Mark Chapman may very well be the most promising historian of Anglicanism alive today. The author of numerous studies, he has now penned an excellent introduction to Anglicanism. This work is both historically grounded - brilliantly so, I might add - and global in scope. Chapman covers Evangelicalism, Anglo-Catholicism and the growth of Anglicanism as a global church with precision and authority, rooting his narrative in both primary sources and in the finest and most up-to-date secondary literature.
This short book begins with a world that is very much unlike our own - especially for those of us who live in the United States of America. Chapman begins his work by noting the ways in which King Henry VIII not only reformed the Church of England and set it on a course that was somewhat different than that which it had been on in the medieval period, but also by noting how the early Protestant Church of England had as its fundamental aim a political project which not only created a national church, but which put the king of the England at its head. Thus, the Church of England reformed according to political doctrine first, and according to a mixture of medieval and Protestant theology, second. Chapman notes the importance of this political reform by not letting it get too far from the center throughout the rest of the narrative.
One of the nice things about this book is that Chapman is unwilling to simply repeat the theses of others. It is quite common here in the United States to be told that Anglicanism has *always* consisted of three fundamentally distinct groups: Evangelicals, Liberals and Anglo-Catholics. In Chapman's narrative, however, this thesis never even sees the light of day. Rather, he devotew a chapter to Evangelicalism, which he locates as beginning in the mid-late 18th century, a chapter to Anglo-Catholicism, which begins in the early-mid 19th century, and a chapter on Global Anglicanism which develops shortly thereafter. This does not mean that liberals are excised from the history of Anglicanism, but Chapman recognizes that the attempt to create a liberal "tradition" is simply impossible: what calls itself "liberalism" today only owes its existence to the mid-late 20th century. In fact, it is only the Anglo-Catholics that actually are presented as having anything close to a "tradition" in the Church - that is, they alone have self-consciously cultivated, from generation to generation, a distinct identity and set of theological priorities. Evangelicals have not done this, but have simply existed at the margins of Anglicanism, with little more than a rejection of Anglican norms (pertaining to the sacraments and liturgy, primarily) as their guiding light. They have only come to the fore, like liberals, in the last few decades. Chapman's tracing of these threads not only does much to clear away the awful historiography that has come to be seen as a type of gospel in some circles, but opens up a space for exploring a far greater level of theological coherence in the church than this other historiography has allowed for!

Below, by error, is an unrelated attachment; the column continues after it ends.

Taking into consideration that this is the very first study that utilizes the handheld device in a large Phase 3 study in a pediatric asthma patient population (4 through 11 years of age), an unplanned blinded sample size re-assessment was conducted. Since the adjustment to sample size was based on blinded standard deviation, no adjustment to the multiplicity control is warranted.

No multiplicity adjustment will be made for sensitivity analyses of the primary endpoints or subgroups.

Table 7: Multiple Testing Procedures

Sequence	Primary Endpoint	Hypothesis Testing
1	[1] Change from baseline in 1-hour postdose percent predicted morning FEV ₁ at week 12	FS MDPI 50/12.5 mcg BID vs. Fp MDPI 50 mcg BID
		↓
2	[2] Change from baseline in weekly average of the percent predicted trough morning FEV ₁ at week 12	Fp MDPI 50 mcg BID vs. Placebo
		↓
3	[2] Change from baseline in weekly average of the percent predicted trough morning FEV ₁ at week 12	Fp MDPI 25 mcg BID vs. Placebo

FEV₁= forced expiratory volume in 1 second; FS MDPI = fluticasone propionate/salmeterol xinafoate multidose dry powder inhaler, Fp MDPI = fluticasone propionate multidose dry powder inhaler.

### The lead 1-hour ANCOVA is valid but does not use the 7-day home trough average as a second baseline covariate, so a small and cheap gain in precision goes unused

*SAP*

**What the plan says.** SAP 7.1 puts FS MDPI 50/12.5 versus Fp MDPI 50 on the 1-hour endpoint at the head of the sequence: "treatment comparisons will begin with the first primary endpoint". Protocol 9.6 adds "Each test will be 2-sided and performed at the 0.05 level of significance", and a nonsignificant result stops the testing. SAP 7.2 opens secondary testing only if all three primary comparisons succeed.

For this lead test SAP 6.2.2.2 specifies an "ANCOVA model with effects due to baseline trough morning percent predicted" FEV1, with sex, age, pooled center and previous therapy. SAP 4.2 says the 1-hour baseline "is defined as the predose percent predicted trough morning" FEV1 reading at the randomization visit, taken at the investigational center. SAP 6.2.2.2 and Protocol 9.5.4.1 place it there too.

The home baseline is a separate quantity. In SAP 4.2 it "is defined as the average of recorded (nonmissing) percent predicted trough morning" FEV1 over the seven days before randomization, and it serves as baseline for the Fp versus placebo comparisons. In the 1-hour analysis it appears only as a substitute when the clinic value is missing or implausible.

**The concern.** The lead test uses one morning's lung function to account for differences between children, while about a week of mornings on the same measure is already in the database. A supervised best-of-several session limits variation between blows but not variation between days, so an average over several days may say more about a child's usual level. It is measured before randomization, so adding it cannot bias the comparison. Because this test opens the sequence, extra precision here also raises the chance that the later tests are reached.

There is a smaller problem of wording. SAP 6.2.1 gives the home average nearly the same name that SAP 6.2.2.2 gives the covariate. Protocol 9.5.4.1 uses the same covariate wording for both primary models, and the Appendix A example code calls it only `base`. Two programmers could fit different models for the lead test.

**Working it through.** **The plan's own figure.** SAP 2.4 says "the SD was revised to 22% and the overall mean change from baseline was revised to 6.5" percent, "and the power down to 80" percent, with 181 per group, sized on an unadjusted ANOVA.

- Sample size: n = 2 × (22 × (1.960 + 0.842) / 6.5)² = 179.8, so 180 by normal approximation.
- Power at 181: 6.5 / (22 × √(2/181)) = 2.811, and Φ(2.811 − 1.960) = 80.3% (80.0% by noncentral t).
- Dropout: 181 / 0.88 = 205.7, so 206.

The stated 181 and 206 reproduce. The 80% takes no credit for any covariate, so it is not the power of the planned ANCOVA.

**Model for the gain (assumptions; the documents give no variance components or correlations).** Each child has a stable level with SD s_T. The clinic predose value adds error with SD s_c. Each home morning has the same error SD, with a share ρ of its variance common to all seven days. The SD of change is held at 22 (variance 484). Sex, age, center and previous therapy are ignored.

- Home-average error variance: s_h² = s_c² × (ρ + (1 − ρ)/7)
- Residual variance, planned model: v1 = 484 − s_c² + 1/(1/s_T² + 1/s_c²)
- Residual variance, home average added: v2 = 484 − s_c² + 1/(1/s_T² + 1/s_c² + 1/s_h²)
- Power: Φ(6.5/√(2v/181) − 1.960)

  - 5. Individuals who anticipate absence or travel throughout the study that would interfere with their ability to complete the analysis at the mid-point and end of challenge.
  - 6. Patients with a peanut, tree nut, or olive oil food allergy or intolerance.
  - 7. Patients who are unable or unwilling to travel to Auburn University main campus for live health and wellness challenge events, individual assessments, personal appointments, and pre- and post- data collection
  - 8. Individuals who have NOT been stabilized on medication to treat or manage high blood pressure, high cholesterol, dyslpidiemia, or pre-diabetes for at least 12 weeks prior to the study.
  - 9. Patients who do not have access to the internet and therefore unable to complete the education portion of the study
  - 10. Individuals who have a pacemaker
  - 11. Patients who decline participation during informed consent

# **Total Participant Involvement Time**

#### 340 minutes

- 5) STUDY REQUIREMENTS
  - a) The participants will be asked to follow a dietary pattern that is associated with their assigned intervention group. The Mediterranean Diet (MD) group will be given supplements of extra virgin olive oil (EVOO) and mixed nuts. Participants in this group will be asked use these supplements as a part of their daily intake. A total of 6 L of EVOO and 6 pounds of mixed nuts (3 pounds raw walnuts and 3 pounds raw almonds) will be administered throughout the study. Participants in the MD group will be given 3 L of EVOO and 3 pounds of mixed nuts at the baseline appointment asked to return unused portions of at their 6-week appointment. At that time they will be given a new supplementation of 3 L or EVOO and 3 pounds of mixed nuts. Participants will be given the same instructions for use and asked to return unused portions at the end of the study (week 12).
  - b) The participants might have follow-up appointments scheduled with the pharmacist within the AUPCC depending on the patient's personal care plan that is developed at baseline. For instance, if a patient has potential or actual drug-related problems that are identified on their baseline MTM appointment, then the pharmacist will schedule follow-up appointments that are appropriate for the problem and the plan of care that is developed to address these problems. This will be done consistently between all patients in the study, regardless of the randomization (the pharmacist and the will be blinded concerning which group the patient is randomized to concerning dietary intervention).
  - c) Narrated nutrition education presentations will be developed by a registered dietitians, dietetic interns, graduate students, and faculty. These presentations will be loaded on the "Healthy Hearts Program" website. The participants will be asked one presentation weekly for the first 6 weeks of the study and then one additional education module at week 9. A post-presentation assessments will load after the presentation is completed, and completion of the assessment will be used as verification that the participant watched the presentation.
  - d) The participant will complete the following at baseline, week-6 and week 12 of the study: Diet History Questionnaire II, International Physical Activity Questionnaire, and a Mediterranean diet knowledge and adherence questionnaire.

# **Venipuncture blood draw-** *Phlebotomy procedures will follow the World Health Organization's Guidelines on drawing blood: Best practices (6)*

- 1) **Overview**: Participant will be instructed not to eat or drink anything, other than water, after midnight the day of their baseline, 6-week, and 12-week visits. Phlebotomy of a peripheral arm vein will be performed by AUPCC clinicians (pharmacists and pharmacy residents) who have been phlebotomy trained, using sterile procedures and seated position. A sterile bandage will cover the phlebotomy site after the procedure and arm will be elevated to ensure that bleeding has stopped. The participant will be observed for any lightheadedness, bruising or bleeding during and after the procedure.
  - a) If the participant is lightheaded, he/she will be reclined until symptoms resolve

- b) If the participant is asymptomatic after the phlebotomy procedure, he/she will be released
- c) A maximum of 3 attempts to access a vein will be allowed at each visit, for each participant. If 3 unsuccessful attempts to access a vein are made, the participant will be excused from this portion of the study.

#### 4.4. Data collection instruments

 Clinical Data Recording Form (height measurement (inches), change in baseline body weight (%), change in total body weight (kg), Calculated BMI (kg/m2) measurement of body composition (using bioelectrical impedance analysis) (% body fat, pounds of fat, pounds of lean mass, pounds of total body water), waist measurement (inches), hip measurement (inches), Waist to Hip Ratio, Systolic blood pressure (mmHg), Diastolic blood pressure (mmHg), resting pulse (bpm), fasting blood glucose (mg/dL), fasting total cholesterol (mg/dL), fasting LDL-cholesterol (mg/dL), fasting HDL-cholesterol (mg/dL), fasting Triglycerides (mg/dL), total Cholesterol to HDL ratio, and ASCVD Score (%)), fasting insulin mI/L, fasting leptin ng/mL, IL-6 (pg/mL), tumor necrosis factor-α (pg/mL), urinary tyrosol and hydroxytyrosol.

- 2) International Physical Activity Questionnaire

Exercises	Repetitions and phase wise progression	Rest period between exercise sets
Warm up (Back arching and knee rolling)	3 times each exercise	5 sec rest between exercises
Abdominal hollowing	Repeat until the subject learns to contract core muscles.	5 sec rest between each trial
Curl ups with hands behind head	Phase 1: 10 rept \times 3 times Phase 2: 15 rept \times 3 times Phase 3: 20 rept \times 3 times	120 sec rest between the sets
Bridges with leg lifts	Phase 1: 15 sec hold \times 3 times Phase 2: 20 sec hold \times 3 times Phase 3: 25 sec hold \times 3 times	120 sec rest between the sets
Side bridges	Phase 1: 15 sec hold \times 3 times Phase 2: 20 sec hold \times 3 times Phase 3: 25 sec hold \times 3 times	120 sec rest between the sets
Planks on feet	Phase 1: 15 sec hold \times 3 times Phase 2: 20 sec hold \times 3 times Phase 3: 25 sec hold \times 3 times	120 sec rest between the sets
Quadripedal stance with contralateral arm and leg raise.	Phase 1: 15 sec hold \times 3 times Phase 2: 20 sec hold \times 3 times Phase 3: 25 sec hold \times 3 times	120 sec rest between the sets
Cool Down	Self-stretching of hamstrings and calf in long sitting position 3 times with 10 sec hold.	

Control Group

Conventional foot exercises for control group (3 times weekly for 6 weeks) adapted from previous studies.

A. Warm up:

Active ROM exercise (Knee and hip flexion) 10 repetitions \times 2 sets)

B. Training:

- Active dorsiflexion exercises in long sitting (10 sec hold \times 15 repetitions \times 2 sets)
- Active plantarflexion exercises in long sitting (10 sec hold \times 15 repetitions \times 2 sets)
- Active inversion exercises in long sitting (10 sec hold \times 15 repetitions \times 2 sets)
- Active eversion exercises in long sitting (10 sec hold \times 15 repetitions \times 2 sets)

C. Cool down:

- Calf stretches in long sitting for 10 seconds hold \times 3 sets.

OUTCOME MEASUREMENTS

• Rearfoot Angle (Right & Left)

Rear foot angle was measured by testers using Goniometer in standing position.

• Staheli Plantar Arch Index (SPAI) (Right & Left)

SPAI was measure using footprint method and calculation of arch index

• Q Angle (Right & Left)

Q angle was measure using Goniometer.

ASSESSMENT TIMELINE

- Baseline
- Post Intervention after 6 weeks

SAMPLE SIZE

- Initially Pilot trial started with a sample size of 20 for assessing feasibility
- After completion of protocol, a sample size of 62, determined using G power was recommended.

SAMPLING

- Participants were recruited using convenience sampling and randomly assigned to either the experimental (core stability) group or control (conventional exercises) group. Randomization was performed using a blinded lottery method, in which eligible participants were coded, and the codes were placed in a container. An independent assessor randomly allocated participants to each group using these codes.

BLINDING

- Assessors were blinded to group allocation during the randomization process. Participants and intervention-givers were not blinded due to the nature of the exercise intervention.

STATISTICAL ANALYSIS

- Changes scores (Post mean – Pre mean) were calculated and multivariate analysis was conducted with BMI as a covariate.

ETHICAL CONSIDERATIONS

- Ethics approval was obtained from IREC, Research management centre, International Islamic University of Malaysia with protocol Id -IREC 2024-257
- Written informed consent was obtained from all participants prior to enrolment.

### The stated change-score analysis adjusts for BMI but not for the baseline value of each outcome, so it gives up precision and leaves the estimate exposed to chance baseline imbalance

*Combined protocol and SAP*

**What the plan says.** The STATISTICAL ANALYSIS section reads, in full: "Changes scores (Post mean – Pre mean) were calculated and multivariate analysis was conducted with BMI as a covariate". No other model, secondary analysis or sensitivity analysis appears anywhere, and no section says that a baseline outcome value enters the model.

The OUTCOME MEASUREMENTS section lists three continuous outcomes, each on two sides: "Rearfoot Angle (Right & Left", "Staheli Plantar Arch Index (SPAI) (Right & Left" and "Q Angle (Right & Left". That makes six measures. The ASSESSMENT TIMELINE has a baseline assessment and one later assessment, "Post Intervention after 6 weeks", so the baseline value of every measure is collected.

The chapter on the beginnings of the Anglican Communion in the 19th century is especially good, as it brings pretty much everything to a head, and shows that the problem with the Church today is basically that whereas the Church of England had a "supreme governor" in the person of the monarch, the Anglican Communion does not have such a thing but, instead, relies upon good will, charity and an anti-papal conciliar mode of working together. There is no one to enforce anything in the Church - no monarch and no pope - just bishops to agree or disagree as various issues come up. It is most recently that this system has largely ceased to function as well as it often had - but not always, as Chapman shows - in the past. What will happen in the future remains anybody's - and, perhaps, everybody's - guess.
My only complaint with the book is that Chapman does not always cite his primary sources. I imagine that this has something to do with the nature of this series - it's not for specialists, but for thoughtful laypersons. However, he gives a fine bibliography that will prove to be an excellent guide for anyone interested in studying Anglicanism further. Chapman's words that end the book are all too pertinent today in our world - a world shaped by global terrorism and by American imperialism - and are the advice that everyone in the Anglican Communion absolutely must take to heart: "The desire to listen and to enter into conversation requires voluntary restraint and self-denial among the different factions. The problem is that in a world which seeks clear decisions and absolute certainties such Christian humility might not any longer be considered a virtue" (144).
[This books perfectly complements Michael Ramsey's Anglican Spirit.]